His alliance with O’Reilly, which claimed a collective 169 wickets over four years started at home against South Africa in 1931-32, when Australia won all five Tests. Grimmett lost form during the Bodyline Series in 1932-33 and was actually dropped. But he was back against England in 1934 when the two leg-spinners shared 53 of the 71 wickets that fell to bowlers. Australia won the series 2-1.
By now O’Reilly, though much the younger man, was regarded as the senior partner. (Fortunately, they never argued about who was to bowl from which end; O’Reilly, unusually for a spinner, always preferred to bowl downwind.) O’ Reilly himself described their association, with characteristic modesty, as”one of cricket’s greatest success stories of the twentieth century”.
Part of the reason for that success was how different they were from one another. O’Reilly was tall and strongly built. “Tiger” could have been a fast bowler, and he had the fast bowler’s aggressive temperament. He did indeed bowl more quickly than most spinners, almost medium pace. Bradman said he was the best bowler he ever faced. The bowler with whom he was most frequently compared was the masterful, equally competitive Englishman S F Barnes.
Grimmett was no Tiger. His nickname was Scarlet after the elusive Pimpernel, because of the challenges he set batsmen with his infinite varieties (but everyone seems to have called him Grum). He was a smallish, beaky gnome-like figure. Prematurely bald, he often bowled in a cap. But this slightly unprepossessing figure was a feared destroyer on the cricket field.
As Noble observed, he was never a fierce spinner of the ball. But his degree of control, in terms of accuracy of line and length, and of pace and flight, his perseverance and his determination, were unparalleled.
As fellow leg-spinner Ian Peebles noted, “he embarked on each assault with a little lamb-like skip, trundled diagonally to the crease and swung a bony arm a little above shoulder height. This action helped him fire the ball into the batsman and made it incredibly difficult to attack him. The leg-break was his stock delivery. His googly was sparingly used and relatively easy to detect. He had an irresistible top spinner – batsmen were often trapped in front – and he has been credited with the invention of the flipper.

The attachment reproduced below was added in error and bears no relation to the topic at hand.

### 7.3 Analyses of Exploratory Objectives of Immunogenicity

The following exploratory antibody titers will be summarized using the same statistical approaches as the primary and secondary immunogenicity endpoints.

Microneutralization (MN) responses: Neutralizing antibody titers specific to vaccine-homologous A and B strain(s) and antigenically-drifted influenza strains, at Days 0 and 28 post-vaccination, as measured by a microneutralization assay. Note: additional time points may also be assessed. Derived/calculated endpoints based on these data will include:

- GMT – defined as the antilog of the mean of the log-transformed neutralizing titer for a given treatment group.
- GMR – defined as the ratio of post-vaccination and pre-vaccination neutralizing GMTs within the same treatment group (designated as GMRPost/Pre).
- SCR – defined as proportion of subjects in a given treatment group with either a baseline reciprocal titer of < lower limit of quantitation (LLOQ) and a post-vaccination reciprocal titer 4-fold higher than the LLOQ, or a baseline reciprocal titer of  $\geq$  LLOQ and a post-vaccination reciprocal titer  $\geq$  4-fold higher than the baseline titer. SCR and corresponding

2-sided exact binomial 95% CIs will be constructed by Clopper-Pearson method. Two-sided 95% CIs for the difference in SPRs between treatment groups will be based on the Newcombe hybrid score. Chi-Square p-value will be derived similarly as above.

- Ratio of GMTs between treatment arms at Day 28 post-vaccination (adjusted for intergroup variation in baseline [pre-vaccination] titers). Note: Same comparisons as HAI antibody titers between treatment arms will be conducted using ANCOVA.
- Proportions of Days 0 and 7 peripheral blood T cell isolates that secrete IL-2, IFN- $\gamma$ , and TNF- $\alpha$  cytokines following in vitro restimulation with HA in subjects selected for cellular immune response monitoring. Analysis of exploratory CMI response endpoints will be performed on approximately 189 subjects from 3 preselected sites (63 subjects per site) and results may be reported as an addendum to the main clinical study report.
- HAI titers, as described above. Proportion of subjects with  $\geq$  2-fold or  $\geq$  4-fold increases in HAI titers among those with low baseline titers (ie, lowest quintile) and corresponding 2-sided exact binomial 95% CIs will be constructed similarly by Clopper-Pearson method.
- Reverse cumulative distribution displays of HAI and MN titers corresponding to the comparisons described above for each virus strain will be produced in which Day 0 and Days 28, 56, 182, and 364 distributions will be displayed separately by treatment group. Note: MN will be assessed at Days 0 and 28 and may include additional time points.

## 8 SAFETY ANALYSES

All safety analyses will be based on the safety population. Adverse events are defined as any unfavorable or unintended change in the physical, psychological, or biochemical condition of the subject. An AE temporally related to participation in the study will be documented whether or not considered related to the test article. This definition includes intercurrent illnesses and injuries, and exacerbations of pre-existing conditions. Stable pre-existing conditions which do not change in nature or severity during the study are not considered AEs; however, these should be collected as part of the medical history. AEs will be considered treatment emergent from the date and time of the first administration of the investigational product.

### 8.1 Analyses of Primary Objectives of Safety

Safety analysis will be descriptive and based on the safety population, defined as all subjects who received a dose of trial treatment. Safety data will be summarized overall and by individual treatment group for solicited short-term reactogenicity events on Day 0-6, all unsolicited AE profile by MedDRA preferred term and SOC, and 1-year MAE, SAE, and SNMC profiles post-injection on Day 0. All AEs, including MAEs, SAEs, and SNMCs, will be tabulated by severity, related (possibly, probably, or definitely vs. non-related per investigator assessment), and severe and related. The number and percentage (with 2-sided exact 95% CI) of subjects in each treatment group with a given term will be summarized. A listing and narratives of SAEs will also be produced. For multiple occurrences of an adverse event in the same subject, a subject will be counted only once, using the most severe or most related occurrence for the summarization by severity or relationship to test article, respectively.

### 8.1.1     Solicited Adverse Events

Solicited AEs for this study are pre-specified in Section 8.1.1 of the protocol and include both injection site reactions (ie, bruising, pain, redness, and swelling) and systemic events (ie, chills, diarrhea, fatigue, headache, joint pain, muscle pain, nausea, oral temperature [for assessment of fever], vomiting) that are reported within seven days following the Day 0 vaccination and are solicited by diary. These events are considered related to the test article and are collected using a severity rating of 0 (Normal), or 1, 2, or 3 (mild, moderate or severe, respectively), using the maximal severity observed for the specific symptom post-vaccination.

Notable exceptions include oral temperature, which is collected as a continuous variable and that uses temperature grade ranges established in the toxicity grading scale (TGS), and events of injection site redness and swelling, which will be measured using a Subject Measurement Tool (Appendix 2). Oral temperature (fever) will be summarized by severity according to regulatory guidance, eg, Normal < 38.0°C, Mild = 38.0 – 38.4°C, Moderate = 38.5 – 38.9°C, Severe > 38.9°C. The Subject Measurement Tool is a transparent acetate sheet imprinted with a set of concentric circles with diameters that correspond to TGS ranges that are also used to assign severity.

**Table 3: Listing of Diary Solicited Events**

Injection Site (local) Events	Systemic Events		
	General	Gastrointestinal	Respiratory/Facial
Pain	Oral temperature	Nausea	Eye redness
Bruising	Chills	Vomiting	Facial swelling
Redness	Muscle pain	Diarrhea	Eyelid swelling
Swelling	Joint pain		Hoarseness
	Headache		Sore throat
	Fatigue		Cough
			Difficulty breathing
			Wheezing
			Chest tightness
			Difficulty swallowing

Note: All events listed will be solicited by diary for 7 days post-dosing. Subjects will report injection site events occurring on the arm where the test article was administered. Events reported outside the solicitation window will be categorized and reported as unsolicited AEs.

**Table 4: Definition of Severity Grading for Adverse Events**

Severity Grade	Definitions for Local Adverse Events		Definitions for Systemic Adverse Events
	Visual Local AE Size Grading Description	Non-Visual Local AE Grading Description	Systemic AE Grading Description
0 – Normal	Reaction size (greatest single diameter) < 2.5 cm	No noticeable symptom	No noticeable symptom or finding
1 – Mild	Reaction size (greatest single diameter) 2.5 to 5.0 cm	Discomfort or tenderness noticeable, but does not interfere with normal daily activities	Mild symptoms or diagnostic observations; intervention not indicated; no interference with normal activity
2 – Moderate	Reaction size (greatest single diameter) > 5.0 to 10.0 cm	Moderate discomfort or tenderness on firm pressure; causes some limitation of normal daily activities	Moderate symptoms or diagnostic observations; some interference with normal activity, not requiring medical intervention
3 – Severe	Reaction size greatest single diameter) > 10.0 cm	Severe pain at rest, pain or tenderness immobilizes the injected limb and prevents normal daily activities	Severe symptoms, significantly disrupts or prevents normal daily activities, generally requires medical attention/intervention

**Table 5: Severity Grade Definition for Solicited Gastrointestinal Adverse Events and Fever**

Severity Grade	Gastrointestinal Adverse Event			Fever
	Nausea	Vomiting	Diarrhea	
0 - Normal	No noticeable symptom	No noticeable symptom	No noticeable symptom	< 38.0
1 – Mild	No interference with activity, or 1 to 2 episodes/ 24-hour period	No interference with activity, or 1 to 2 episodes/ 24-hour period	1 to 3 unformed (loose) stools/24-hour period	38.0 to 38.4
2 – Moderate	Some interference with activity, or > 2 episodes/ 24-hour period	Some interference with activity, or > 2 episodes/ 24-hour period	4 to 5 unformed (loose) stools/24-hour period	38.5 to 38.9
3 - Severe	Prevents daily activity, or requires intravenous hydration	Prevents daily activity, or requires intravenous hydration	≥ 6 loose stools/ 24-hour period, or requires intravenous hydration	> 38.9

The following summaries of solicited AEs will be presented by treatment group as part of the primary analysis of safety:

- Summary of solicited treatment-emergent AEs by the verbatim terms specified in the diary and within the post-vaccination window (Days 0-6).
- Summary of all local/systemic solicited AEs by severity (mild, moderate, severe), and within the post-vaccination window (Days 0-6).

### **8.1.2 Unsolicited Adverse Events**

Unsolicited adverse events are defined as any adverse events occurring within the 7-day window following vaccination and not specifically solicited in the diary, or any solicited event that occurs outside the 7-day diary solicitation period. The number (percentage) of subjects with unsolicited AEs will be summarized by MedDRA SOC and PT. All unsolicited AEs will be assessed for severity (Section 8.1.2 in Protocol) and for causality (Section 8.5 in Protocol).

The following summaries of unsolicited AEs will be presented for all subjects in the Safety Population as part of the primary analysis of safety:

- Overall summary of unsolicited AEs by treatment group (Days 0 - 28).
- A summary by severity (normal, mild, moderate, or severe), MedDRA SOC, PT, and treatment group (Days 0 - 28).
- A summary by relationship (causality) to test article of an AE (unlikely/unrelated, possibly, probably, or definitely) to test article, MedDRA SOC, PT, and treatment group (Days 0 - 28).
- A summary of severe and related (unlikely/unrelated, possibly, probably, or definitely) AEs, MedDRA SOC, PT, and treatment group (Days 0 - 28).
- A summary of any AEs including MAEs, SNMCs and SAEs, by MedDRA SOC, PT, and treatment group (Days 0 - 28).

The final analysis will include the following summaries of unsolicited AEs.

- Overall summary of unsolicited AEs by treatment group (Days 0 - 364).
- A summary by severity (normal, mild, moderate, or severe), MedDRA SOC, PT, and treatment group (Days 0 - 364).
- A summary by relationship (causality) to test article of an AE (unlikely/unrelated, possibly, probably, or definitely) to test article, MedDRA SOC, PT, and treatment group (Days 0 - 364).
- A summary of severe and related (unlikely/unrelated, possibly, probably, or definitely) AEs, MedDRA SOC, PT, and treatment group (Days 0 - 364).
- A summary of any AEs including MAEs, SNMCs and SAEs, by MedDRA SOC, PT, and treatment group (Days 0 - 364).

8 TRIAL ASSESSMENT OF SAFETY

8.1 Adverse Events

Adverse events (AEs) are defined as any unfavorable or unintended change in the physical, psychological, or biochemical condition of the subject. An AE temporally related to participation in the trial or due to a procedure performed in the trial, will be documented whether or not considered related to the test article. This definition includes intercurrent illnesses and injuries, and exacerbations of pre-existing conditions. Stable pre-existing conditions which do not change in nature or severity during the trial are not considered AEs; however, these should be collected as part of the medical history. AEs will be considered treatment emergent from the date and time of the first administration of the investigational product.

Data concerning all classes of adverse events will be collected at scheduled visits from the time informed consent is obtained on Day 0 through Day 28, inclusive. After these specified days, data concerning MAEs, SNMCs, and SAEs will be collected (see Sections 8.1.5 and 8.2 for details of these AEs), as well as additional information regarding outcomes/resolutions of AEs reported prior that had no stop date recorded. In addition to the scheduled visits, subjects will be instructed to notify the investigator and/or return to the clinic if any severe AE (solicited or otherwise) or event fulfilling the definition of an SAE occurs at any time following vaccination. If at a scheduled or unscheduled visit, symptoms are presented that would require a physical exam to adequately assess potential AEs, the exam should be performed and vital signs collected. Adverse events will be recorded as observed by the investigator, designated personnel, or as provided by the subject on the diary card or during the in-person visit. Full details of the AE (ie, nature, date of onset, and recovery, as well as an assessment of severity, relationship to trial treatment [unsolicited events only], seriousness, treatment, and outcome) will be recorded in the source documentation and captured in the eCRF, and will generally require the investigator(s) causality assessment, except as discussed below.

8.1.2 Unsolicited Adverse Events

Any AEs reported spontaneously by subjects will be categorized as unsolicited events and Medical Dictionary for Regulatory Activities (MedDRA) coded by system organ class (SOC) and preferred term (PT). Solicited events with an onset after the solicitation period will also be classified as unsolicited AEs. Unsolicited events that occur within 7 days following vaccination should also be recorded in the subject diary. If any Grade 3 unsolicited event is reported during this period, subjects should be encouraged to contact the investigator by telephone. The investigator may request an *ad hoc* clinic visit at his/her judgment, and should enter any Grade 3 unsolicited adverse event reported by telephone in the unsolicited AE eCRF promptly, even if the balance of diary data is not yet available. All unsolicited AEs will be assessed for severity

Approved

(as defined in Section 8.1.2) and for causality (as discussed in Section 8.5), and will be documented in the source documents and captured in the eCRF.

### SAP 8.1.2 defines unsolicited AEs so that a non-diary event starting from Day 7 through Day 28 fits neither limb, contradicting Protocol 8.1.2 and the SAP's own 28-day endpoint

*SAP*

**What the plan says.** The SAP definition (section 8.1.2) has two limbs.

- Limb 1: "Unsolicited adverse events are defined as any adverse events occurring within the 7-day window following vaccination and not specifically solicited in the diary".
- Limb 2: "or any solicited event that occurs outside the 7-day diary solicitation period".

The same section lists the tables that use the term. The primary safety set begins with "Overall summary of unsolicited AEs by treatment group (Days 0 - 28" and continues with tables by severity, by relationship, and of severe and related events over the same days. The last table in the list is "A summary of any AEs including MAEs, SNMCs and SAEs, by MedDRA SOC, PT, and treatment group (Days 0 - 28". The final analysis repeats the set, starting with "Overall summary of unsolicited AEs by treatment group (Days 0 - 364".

Grimmett was hard working, studious and endlessly inventive. He studied his opponents and worked out their weaknesses. “So long as Clarrie Grimmett was bowling”, Hammond wrote, “you had the nightmarish feeling someone was after you.” O’Reilly said Grimmett had the best cricket brain of anyone he knew.
In 1935-36 Richardson led Australia in South Africa. The visitors won 4-0. Grimmett took 44 wickets at 14.59. No Australian – not even Warne – has taken more in a series.
But Grimmett never played for Australia again. From a modern perspective it hardly seems astonishing that he was not selected for the Ashes series of 1936-37 and 1938. By the time of the tour of England in 1938 he was 47 years old. But he was still a performer of the highest quality; In the 1939-40 domestic season he was to take a record-breaking 73 wickets for South Australia.
According to Jack Pollard, in his magnificent Australian Cricket: The Game And The Players, Grum was “very cranky” about his omission from those two series. O’Reilly didn’t hold back in his Wisden tribute. “By now Don Bradman was Grimmett’s captain at South Australia, and also Australia’s captain. As such he was a national selector, and Bradman, it seemed, had become inordinately impressed with the spin ability of Frank Ward, a former clubmate of his in Sydney. “Ward was chosen to partner O’Reilly in those two series ahead of Grimmett. O’Reilly described his own reaction to Grimmett’s dismissal as “one of incredible loss and loneliness.” (Ward played four Tests in all and took 11 wickets at an average of 52.)
Grum never lost his love of the game though. He was always experimenting, discovering new variations. He had a net in his garden in Adelaide and never tired of practising, in summer, in winter, and long after he retired. Peebles said that in his 70s he was still wheeling away, but was heard to complain that he had lost a little of his pace off the pitch.